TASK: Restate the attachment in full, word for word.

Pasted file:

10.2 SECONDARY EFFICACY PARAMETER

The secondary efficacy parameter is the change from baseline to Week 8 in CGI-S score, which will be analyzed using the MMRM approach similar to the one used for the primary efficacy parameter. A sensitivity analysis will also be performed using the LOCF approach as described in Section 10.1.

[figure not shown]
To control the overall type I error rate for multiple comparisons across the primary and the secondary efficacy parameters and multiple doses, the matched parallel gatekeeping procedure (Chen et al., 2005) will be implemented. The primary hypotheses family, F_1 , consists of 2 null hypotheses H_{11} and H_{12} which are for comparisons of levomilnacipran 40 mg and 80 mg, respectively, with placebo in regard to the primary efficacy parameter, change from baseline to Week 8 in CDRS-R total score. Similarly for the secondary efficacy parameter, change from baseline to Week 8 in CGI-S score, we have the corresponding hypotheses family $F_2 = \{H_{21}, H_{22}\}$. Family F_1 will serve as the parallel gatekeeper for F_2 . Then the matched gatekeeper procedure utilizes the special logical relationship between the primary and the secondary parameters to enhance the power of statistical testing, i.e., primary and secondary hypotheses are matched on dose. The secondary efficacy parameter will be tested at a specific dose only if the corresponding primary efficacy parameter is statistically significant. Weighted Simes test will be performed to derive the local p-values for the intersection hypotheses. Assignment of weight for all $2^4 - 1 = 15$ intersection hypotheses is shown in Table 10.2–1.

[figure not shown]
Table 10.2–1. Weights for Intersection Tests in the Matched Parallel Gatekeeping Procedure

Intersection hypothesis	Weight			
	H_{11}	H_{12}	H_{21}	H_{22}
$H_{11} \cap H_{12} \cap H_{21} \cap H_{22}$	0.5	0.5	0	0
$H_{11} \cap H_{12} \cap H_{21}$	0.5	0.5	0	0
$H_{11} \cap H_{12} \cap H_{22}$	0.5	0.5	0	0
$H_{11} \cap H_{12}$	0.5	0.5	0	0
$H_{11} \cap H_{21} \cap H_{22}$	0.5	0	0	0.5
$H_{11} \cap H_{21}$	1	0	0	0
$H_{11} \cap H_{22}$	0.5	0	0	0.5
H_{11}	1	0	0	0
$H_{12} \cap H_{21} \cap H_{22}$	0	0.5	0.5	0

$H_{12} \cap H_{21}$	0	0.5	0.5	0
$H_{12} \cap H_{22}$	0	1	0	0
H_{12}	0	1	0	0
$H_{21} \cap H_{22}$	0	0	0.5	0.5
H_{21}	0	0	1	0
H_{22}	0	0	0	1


10.2 SECONDARY EFFICACY PARAMETER

The secondary efficacy parameter is the change from baseline to Week 8 in CGI-S score, which will be analyzed using the MMRM approach similar to the one used for the primary efficacy parameter. A sensitivity analysis will also be performed using the LOCF approach as described in Section 10.1.

[figure not shown]
To control the overall type I error rate for multiple comparisons across the primary and the secondary efficacy parameters and multiple doses, the matched parallel gatekeeping procedure (Chen et al., 2005) will be implemented. The primary hypotheses family, F_1 , consists of 2 null hypotheses H_{11} and H_{12} which are for comparisons of levomilnacipran 40 mg and 80 mg, respectively, with placebo in regard to the primary efficacy parameter, change from baseline to Week 8 in CDRS-R total score. Similarly for the secondary efficacy parameter, change from baseline to Week 8 in CGI-S score, we have the corresponding hypotheses family $F_2 = \{H_{21}, H_{22}\}$. Family F_1 will serve as the parallel gatekeeper for F_2 . Then the matched gatekeeper procedure utilizes the special logical relationship between the primary and the secondary parameters to enhance the power of statistical testing, i.e., primary and secondary hypotheses are matched on dose. The secondary efficacy parameter will be tested at a specific dose only if the corresponding primary efficacy parameter is statistically significant. Weighted Simes test will be performed to derive the local p-values for the intersection hypotheses. Assignment of weight for all $2^4 - 1 = 15$ intersection hypotheses is shown in Table 10.2–1.

[figure not shown]
Table 10.2–1. Weights for Intersection Tests in the Matched Parallel Gatekeeping Procedure

Intersection hypothesis	Weight			
	H_{11}	H_{12}	H_{21}	H_{22}
$H_{11} \cap H_{12} \cap H_{21} \cap H_{22}$	0.5	0.5	0	0
$H_{11} \cap H_{12} \cap H_{21}$	0.5	0.5	0	0
$H_{11} \cap H_{12} \cap H_{22}$	0.5	0.5	0	0
$H_{11} \cap H_{12}$	0.5	0.5	0	0
$H_{11} \cap H_{21} \cap H_{22}$	0.5	0	0	0.5
$H_{11} \cap H_{21}$	1	0	0	0
$H_{11} \cap H_{22}$	0.5	0	0	0.5
H_{11}	1	0	0	0
$H_{12} \cap H_{21} \cap H_{22}$	0	0.5	0.5	0

$H_{12} \cap H_{21}$	0	0.5	0.5	0
$H_{12} \cap H_{22}$	0	1	0	0
H_{12}	0	1	0	0
$H_{21} \cap H_{22}$	0	0	0.5	0.5
H_{21}	0	0	1	0
H_{22}	0	0	0	1